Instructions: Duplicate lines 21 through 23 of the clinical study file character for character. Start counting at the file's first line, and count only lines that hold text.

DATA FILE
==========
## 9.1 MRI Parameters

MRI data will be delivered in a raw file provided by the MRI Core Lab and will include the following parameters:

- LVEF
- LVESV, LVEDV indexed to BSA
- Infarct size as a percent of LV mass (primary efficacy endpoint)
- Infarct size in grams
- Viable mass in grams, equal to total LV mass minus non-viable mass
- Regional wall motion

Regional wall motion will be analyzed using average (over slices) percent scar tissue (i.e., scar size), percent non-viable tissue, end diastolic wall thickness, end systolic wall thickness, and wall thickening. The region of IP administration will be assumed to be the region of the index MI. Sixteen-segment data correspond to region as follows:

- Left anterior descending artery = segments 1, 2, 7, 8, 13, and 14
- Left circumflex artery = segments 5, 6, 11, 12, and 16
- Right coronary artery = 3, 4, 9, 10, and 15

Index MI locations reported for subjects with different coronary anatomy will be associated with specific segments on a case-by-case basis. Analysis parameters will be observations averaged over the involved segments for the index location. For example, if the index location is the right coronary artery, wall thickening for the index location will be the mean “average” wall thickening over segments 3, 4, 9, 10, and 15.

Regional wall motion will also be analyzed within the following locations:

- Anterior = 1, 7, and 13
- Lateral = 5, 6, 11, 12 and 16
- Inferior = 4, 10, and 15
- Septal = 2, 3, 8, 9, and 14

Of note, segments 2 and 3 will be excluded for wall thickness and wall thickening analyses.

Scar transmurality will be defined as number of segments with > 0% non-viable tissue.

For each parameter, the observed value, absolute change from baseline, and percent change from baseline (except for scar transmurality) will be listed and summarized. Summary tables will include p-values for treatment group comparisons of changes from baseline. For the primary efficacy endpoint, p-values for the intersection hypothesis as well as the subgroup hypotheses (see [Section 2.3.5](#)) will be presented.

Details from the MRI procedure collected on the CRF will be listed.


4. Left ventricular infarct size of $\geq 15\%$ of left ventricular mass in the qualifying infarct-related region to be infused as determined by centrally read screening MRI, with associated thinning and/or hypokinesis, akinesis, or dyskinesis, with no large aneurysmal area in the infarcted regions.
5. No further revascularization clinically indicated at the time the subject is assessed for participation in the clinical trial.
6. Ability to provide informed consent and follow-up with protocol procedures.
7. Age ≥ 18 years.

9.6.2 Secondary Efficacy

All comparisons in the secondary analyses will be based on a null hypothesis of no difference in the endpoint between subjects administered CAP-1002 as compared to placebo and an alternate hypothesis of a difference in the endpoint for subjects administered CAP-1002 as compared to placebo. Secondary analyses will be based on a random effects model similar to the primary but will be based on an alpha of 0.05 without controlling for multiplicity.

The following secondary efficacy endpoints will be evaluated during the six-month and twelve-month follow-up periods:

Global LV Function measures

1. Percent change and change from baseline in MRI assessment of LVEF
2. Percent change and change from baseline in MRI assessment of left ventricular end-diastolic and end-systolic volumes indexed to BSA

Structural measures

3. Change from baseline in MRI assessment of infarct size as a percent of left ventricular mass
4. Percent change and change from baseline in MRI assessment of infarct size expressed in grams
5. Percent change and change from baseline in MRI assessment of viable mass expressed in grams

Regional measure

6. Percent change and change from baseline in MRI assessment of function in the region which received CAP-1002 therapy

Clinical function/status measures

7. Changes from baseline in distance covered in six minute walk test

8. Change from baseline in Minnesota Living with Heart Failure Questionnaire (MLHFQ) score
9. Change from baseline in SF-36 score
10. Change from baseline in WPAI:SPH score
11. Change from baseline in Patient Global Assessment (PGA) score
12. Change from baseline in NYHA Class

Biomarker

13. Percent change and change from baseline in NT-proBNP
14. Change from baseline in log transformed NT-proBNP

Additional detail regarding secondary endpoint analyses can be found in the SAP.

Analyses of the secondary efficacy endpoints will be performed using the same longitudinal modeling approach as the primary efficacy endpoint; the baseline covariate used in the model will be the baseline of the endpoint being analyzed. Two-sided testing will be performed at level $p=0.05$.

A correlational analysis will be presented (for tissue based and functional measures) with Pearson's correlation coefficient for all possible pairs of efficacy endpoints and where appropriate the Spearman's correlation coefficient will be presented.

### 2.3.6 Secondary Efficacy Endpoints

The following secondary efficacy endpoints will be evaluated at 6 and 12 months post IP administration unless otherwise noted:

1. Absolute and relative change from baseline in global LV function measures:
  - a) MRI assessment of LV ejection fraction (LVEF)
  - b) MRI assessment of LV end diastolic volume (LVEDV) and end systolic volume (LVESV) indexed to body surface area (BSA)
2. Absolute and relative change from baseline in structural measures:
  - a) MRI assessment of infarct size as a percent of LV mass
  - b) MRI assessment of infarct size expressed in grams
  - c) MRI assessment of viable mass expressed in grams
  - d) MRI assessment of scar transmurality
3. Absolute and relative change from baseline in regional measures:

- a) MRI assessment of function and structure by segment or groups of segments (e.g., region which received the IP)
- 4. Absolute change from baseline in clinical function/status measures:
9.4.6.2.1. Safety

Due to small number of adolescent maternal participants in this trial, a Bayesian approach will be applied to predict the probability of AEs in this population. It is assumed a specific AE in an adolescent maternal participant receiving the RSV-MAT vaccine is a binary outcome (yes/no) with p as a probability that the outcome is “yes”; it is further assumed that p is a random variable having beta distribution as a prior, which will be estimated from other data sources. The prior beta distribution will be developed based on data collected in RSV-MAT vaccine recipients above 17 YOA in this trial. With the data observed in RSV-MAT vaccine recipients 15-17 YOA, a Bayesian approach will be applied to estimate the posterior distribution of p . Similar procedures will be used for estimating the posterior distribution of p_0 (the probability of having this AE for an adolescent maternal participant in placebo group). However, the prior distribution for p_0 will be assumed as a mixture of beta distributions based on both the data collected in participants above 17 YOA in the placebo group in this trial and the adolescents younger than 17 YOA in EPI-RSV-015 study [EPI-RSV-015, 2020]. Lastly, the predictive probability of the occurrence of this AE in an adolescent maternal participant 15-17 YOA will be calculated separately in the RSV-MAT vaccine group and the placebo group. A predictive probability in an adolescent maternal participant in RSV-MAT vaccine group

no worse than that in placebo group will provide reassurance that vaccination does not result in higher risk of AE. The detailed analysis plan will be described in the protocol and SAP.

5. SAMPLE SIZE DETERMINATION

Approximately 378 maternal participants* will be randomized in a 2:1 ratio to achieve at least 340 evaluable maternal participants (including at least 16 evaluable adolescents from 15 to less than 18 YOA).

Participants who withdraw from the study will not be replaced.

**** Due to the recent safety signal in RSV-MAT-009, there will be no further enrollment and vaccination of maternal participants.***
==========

For each parameter, the observed value, absolute change from baseline, and percent change from baseline (except for scar transmurality) will be listed and summarized. Summary tables will include p-values for treatment group comparisons of changes from baseline. For the primary efficacy endpoint, p-values for the intersection hypothesis as well as the subgroup hypotheses (see [Section 2.3.5](#)) will be presented.

Details from the MRI procedure collected on the CRF will be listed.


4. Left ventricular infarct size of $\geq 15\%$ of left ventricular mass in the qualifying infarct-related region to be infused as determined by centrally read screening MRI, with associated thinning and/or hypokinesis, akinesis, or dyskinesis, with no large aneurysmal area in the infarcted regions.